Writer/producer Phoebe Wood, Unzipped Theatre and Broken Silence Theatre bring My First Time was in a Car Park to the Brighton Fringe next month, following a successful run at London’s Golden Goose Theatre.
This is “a devastating new play that investigates the psychological repercussions of abuse” after Mira loses her virginity to her teacher.
Where: The Quadrant, The Walrus
When: 5-6 May, 20-21 May (various times)
Ticket link: https://brightonfringefest.co.uk/show.aspx?ShowID=7665
Phoebe stopped by for a chat to tell us more about the show.
What’s the best part of being in the Brighton Fringe?
The people who work with, and for Brighton Fringe, are warm, well-informed and friendly. It makes the whole experience really smooth and dreamy.
Your show has been staged before – what has the development journey been like?
The play began as a short piece that was showcased at Broken Silence Theatre’s Voices from Home festival in 2019.
It was well-received and reviewed, so I extended it. Since then, the text has changed little. However, having different actors playing the role of Mira has been interesting and exciting.
Each performance has revealed aspects of her that I had not previously seen or, on occasions, even been aware of. That, for me, is the beauty of theatre as an art form – the variety and spontaneity of interpretation that ensures there is always something fresh to be discovered.
Sexual abuse/grooming is always a tricky topic to address in the theatre but sadly seems to be constantly in the news. Do you think there is still a culture of ‘protect the abuser, blame the victim?’
The piece takes place a few years after the traumatic event. The play is less about the relationship between Mira and the person that abused her and more about the relationship she has with herself, her coping mechanisms and the knock-on effects that this incident has had on other people in her life, like her mum, or her friends.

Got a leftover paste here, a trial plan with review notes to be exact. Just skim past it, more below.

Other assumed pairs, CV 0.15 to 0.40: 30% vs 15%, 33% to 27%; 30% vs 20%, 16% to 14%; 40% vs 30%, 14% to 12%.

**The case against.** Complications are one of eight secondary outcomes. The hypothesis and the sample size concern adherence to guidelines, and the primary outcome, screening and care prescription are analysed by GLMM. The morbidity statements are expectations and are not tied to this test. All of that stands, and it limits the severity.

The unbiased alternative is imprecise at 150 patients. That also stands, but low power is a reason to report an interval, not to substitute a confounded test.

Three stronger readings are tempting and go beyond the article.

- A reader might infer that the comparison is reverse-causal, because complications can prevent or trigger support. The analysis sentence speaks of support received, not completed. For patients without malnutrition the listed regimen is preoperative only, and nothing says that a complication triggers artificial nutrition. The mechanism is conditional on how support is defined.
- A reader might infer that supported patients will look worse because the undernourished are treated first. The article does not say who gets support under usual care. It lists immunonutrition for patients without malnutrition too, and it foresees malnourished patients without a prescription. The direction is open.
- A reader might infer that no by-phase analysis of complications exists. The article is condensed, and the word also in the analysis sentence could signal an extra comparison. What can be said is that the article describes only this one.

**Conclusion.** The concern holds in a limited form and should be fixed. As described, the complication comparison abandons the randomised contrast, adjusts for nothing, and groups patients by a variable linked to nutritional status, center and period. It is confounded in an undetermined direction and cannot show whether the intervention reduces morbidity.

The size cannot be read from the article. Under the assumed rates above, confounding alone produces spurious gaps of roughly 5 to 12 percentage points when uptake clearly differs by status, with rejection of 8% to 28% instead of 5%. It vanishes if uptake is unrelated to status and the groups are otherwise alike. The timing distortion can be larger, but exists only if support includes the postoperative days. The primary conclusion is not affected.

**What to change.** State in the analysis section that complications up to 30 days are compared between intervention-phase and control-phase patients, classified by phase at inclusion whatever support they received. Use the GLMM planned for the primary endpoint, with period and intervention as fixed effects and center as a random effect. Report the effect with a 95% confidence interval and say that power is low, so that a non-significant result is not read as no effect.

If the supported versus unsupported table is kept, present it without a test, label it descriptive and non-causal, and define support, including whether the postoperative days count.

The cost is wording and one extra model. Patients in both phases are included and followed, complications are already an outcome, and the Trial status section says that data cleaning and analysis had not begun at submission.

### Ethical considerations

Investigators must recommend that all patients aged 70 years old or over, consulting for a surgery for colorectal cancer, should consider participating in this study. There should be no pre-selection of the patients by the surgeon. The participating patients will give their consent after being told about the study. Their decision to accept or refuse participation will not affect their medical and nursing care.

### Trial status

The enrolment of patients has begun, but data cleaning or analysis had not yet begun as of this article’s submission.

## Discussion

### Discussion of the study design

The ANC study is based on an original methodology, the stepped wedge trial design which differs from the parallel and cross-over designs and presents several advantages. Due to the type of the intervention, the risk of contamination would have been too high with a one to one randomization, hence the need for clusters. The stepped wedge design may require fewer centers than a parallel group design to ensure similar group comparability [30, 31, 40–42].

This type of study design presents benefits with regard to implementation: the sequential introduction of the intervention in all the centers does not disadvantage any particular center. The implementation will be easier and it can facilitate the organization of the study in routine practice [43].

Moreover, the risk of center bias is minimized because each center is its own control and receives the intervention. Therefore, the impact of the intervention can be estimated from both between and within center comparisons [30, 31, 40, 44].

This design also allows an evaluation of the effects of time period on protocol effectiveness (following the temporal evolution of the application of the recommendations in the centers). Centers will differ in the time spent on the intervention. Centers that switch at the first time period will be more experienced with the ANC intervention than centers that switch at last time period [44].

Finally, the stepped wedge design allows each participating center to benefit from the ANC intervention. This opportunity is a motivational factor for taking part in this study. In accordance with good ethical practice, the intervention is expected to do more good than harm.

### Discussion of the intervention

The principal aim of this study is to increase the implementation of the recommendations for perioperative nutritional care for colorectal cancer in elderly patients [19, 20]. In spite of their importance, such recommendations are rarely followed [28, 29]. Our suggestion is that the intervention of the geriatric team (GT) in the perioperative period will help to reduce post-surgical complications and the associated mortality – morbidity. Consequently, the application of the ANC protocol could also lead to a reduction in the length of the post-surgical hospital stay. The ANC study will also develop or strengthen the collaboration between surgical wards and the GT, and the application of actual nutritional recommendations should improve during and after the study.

She doesn’t see herself as a victim – there is a moment when she asks the audience if they think she is cruel, as she pities her abuser. Several times in the play she shows she feels sorry for him.
This might seem irrational to an outsider, but I wanted to create a piece that shed light on the nuances of these sorts of situations where emotions, intentions, and observations are often complicated and confused.
Your play is written to be performed by one person. Was this always the plan when you first thought of it?
Yes! I liked the idea of this young woman having a moment with the audience to finally make this confession she’s been bottling up for years.
She invites them in to experience what it’s like in her mind, this is explored in a variety of ways – including reflection, re-enactment, abstractions, and at times even fantasy; for example, she imagines herself returning to her mother’s womb, or climbing inside a television and becoming part of the programme.
What’s next for the show?
We’re waiting to hear back from an Arts Council bid. If we are successful we will use the funds to take the play into schools as part of an outreach programme.
Many of the themes in the piece link to PSHE topics in the school curriculum so the play will be used to encourage discussion and debate among the young people attending with the aim of providing them with insight and understanding of the issues and ideally some resilience if they or their peers find themselves in similar circumstances.